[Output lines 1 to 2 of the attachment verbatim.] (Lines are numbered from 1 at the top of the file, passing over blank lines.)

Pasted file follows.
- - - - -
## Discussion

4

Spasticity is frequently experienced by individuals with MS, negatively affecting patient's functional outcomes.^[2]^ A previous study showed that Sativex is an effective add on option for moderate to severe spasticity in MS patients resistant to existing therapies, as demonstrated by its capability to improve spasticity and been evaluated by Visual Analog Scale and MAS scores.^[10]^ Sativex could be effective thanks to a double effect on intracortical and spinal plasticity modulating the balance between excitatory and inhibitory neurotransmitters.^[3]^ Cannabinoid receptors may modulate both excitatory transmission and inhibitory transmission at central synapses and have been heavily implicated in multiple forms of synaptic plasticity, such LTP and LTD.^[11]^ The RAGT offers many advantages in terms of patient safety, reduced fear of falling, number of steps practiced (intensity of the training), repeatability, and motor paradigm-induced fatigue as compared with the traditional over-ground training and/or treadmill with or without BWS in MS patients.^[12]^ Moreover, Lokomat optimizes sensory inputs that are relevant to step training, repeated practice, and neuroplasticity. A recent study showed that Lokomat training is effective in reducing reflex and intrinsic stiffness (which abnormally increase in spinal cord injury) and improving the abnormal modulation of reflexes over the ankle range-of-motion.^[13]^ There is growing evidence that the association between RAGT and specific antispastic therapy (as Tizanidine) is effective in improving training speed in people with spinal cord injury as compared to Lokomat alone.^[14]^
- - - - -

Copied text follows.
## Discussion

4